The same rules apply to variable annuity contracts purchased after October 20, 1979 and to contributions made after October 20, 1979 to variable annuities issued prior to this date. However, if the owner of a variable annuity contract acquired prior to October 21, 1979 (including any contributions applied to such an annuity contract pursuant to a binding commitment entered into before that date) dies prior to the annuity starting date, the contract acquires a new cost basis. The basis of the contract in the hands of the beneficiary will be the value of the contract at the date of the decedent's death (or the alternate valuation date). If that basis equals the amount received by the beneficiary there will be no income taxable gain and the appreciation in the value of the contract while owned by the decedent will escape income tax entirely. (6) But where a variable annuity contract purchased before October 21, 1979 had been exchanged for another variable annuity contract under IRC Section 1035 after October 20, 1979 and the annuity owner died prior to the annuity starting date, the beneficiary was not entitled to a step-up in basis. (7)

Normally the death benefit is payable at death. If it is not payable until a later time and the annuitant was also the owner of the annuity contract, see Q 37.

37. What distributions are required when the owner of an annuity contract dies before the entire interest in the contract has been distributed?

A contract issued after January 18, 1985, will not be treated as an annuity contract and taxed under IRC Section 72 unless it provides that if any owner dies (1) on or after the annuity starting date and before the entire interest in the contract has been distributed, the remaining portion will be distributed at least as rapidly as under the method of distribution being used as of the date of the owner's death and (2) before the annuity starting date, the entire interest in the contract will be distributed within 5 years after the owner's death.1 In the case of joint owners of a contract issued after April 22, 1987, these distribution requirements are applied at the first death. (2)

Planning Point: Avoid naming a client's revocable living trust (or any trust, as a general rule) as the beneficiary of a non-qualified annuity if any stretch out of taxation of the gain is desired. A surviving spouse of the holder can annuitize over his/her lifetime or treat the annuity as his/her own; if that same spouse is the trustee of the decedent's trust, both opportunities are probably unavailable. John L. Olsen, CLU, ChFC, AEP, Olsen Financial Group.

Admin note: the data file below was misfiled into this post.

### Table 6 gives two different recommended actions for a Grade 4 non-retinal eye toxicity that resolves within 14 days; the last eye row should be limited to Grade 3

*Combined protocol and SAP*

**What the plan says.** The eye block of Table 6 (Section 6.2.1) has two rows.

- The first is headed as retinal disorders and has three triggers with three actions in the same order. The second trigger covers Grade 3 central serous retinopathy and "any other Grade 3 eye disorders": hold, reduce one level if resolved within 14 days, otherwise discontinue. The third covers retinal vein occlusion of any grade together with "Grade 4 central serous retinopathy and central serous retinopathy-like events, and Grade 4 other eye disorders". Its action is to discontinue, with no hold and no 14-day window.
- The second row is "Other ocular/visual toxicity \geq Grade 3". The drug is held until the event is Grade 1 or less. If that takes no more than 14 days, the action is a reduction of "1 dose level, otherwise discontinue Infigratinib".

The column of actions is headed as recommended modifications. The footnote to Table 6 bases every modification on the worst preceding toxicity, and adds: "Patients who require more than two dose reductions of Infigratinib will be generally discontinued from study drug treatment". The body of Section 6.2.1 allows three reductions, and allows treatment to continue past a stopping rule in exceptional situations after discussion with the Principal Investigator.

For purposes of meeting these requirements, if any portion of the owner's interest is to be distributed to a designated beneficiary over the life of such beneficiary (or over a period not extending beyond the life expectancy of the beneficiary) and such distribution begins within one year after the owner's death, that portion will be treated as distributed on the day such distribution begins.

Example: A (age 50) buys an annuity contract and is the owner. He names his son (age 25) as the annuitant, with annuity payments to begin when his son becomes age 45. The father dies at age 58 and the son (now age 33) becomes the new owner of the contract. Under the provisions, there must be a distribution of the entire interest in the contract within five years of the father's death or there must be annuitization of the contract within one year of such date. (Example taken from the General Explanation of the Deficit Reduction Act of 1984 at p. 660.)

If the designated beneficiary (that is, the person who becomes the new owner) is the surviving spouse of the owner, then the distribution requirements are applied by treating the spouse as the owner. (3)

Amounts distributed under these requirements are taxed under the general rules applicable to amounts distributed under annuity contracts. These rules are intended to prevent protracted deferral of tax on the gain in the contract through successive ownership of the contract.

Where the owner of a contract issued after April 22, 1987, is a corporation or other nonnatural person, the primary annuitant will be treated as the owner of the contract. Primary annuitant means the individual whose life is of primary importance in affecting the timing or amount of the payout under the contract (e.g., the measuring life). (4) For purposes of the distribution requirements, a change in the primary annuitant of such a contract will be treated as the death of the owner. (5) Where the owner is a corporation or other nonnatural person, see also Q 2.

These requirements do not apply to annuities purchased to fund periodic payment of damages on account of personal injuries or sickness. (6) While these requirements do not apply with respect to qualified pension, profit sharing and stock bonus plans, IRC Section 403(b) tax sheltered annuities, and individual retirement annuities, similar distribution requirements do apply (see Q 236, Q 346, Q 499).

Effect of Exchange

According to the report of the conference committee (TRA '84), an annuity contract issued after January 18, 1985, in exchange for one issued earlier will be considered a new contract and subject to the distribution requirements. (1)